By Chelsea Barnwell
One Sunday, I went to a Celtic Evensong service in a beautiful old church downtown. My church background is Baptist. We were low church and thrifty, but I appreciated good music and high church liturgy. My dad came with me to St. Paul’s Episcopal Church that evening. The music was lovely and I enjoyed looking around at the fabulous architecture and stained glass. Toward the close of the service, they invited people to come to the front for the Eucharist. I went forward, with my dad behind me.
I had been missing the opportunity to participate in communion at my own church because I had started working for the church. At that point, the responsibilities under my job description weren’t quite defined and I wasn’t getting to attend service very much. I am very thankful to say that this issue was resolved very shortly after the Evensong, but at the time, I was feeling very dry, feeling the need for communion and community.
My Baptist church always used grape juice for communion (though I can think of a few times it might have fermented accidentally). I expected real wine at this episcopal church and was comfortable with that. What I did not expect was the quantity of wine.
At the front, one officiant handed me a wafer and spoke a few words, “The body of Christ, the bread of heaven.” Then another attendant handed me a plastic cup. It wasn’t a “communion” size cup. It wasn’t shot glass size. It was punch glass size. A third attendant held a pitcher of wine. As I held out my high- capacity cup, he began to pour. He very kindly looked into my eyes and said, “The blood of Christ, the cup of salvation…” He said a little more after this, but I forget what it was because I was a little startled watching him continue to pour until he finished speaking.
I moved past him as my dad stepped forward to receive his generous helping. I was now standing in the front of the church with a punch glass more than halfway full of wine. Most of the people were back in their pew at this point, with a few still lined up the middle aisle. I ate the wafer and took a sip from the punch glass. It was strong for someone whose only experience with alcohol had been a few occasional sips of communion wine and one accidental order of flan at a restaurant.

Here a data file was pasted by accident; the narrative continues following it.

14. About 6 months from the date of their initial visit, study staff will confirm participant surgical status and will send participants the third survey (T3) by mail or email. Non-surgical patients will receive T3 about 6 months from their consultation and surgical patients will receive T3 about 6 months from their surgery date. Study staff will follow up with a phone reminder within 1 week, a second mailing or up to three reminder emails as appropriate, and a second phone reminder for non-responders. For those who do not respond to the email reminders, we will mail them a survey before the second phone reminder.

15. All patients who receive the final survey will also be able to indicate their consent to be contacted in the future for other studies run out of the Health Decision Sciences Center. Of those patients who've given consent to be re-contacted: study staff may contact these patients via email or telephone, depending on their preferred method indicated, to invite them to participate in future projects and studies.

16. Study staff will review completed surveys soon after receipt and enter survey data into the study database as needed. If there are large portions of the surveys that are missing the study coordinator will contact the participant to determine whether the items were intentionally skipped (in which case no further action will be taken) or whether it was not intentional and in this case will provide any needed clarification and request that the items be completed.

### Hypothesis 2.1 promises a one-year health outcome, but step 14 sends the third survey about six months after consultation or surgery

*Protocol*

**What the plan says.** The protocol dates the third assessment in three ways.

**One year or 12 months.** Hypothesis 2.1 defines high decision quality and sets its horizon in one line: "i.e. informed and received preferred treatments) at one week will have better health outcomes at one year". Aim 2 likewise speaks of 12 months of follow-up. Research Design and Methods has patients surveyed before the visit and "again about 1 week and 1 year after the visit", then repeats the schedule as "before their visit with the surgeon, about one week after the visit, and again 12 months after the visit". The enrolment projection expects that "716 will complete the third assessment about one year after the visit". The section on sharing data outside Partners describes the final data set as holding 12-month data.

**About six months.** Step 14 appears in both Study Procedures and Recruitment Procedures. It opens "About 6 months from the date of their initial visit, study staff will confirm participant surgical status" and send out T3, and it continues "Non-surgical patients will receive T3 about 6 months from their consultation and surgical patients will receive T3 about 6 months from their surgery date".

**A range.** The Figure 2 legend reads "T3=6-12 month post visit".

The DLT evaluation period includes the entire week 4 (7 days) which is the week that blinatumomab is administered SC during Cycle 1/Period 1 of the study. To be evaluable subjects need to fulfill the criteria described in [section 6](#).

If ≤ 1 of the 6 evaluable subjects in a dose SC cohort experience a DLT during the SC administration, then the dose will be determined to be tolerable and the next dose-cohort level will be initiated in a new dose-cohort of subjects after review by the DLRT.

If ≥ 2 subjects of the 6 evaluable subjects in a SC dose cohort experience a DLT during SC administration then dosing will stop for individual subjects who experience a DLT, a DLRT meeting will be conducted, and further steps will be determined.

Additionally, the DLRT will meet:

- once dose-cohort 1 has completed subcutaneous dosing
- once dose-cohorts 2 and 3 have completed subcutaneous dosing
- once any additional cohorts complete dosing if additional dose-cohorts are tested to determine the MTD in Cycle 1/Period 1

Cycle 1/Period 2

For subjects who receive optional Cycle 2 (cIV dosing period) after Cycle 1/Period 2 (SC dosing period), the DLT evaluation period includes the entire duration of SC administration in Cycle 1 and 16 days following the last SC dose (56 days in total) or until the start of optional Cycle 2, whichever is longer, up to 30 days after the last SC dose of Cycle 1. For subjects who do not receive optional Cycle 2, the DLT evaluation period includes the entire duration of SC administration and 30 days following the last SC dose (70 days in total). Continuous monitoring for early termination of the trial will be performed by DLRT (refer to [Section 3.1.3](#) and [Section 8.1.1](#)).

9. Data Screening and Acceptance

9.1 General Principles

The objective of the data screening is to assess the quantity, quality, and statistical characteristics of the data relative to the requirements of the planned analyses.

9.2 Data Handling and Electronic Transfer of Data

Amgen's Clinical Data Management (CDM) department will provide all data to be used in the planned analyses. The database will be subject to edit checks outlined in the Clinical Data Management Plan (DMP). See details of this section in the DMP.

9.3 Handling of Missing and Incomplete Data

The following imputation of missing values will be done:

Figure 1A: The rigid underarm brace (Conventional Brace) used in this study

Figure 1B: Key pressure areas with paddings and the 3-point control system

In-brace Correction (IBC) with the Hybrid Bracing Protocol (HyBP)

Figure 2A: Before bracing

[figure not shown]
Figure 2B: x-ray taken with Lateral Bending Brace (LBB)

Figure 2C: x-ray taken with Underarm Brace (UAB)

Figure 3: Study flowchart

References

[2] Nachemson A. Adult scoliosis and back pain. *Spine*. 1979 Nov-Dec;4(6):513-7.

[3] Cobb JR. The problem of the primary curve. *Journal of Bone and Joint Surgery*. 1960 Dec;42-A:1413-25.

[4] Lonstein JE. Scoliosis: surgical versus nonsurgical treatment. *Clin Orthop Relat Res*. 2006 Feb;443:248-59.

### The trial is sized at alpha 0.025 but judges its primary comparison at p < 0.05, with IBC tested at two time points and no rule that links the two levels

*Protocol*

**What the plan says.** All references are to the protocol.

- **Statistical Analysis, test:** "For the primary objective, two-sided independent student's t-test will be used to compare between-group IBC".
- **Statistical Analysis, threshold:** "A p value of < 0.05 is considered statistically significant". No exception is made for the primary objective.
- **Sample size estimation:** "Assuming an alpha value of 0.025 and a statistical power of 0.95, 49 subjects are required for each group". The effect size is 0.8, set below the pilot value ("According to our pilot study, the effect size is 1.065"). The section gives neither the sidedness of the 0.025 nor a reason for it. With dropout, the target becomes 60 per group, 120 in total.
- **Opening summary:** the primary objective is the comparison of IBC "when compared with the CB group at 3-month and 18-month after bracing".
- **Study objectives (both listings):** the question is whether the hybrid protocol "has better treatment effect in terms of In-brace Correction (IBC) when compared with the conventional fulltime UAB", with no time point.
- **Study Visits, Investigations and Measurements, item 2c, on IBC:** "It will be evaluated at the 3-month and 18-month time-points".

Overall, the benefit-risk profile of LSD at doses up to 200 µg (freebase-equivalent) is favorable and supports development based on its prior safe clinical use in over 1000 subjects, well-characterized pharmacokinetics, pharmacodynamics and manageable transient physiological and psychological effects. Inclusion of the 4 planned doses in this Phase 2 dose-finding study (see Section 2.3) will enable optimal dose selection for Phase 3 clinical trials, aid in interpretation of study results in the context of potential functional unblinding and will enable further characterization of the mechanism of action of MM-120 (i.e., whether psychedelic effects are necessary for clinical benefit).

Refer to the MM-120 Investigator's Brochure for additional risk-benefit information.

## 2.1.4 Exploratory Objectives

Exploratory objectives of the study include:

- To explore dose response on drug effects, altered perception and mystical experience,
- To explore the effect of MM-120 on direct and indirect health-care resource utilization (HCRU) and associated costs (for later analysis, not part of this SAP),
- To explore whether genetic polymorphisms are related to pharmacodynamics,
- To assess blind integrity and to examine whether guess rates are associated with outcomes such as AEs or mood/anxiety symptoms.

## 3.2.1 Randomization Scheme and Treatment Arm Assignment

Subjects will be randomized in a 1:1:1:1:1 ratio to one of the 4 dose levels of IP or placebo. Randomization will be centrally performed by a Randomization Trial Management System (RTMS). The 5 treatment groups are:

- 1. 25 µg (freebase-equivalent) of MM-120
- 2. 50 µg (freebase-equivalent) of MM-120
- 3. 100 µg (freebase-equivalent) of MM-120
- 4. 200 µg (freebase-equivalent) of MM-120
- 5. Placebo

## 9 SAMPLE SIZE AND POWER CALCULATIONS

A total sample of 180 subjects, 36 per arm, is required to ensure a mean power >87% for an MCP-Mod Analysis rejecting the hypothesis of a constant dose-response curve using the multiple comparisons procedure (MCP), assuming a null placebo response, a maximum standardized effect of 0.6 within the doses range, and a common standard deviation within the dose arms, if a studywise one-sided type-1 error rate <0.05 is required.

I wondered if I could discreetly take the glass back to my seat or dispose of it somehow (which seemed somewhat disrespectful to both the church and Christ). But there was no such discreet option. I now saw the receptacle for empty glasses. It was not a trash can on the floor. No, it was a large, clear, crystal-cut bowl, literally up on a pedestal, visible to the whole church.
I took a deep breath and finished my glass of wine as quickly as I could, wondering how the others in line had finished theirs so nonchalantly. I never thought I would be “throwing back” communion wine, but I did so that I could place a respectably empty glass in the receptacle and not be the only one left standing at the front. Once back at our pew, my dad quietly leaned over and whispered, “Burns, doesn’t it?”
I usually tell this story for laughs, a lighthearted acknowledgement of the cultural differences between denominations. Recently, I thought about it a little more seriously. If the wine is a symbol of Christ’s blood, how appropriate to receive more than I was looking for. It wouldn’t be correct to say that Christ’s blood was more than people needed, yet it was much more than we could have expected and maybe more than we wanted. His blood was poured out for us lavishly and generously, at great cost to Him, yet free for us.
Yet, there can be some embarrassment in admitting our deep need for His grace, particularly in front of others. It can be a surprisingly hard cup to drink. The one who does not throw himself completely on this grace, does not follow Him. As Jesus says, “Truly, truly, I say to you, unless you eat the flesh of the Son of Man and drink His blood, you have no life in you.” (John 6:53 ESV) The disciples respond, “This is a hard saying” and many people turned back and no longer followed Him.
A cup of blood is bitter to drink, yet there is also sweet joy in the communion cup. Wine is a symbol not only of blood, but of feasting, abundance, joy!
This is the blood of Christ, the cup of salvation. Take this wine. All you, drink it.
He drank the cup of wrath, that we might drink the cup of blood (even if burns on the way down), that together we might share the cup of wine one day at the Wedding Feast of the Lamb.
About the Author
Chelsea Barnwell is a writer, deep thinker, and avid reader. She currently lives in a historic carriage house in the Blue Ridge Mountains. She has been published by Calla Press and the Rabbit Room. You can read more of her work on her blog welcometothecarriagehouse.com.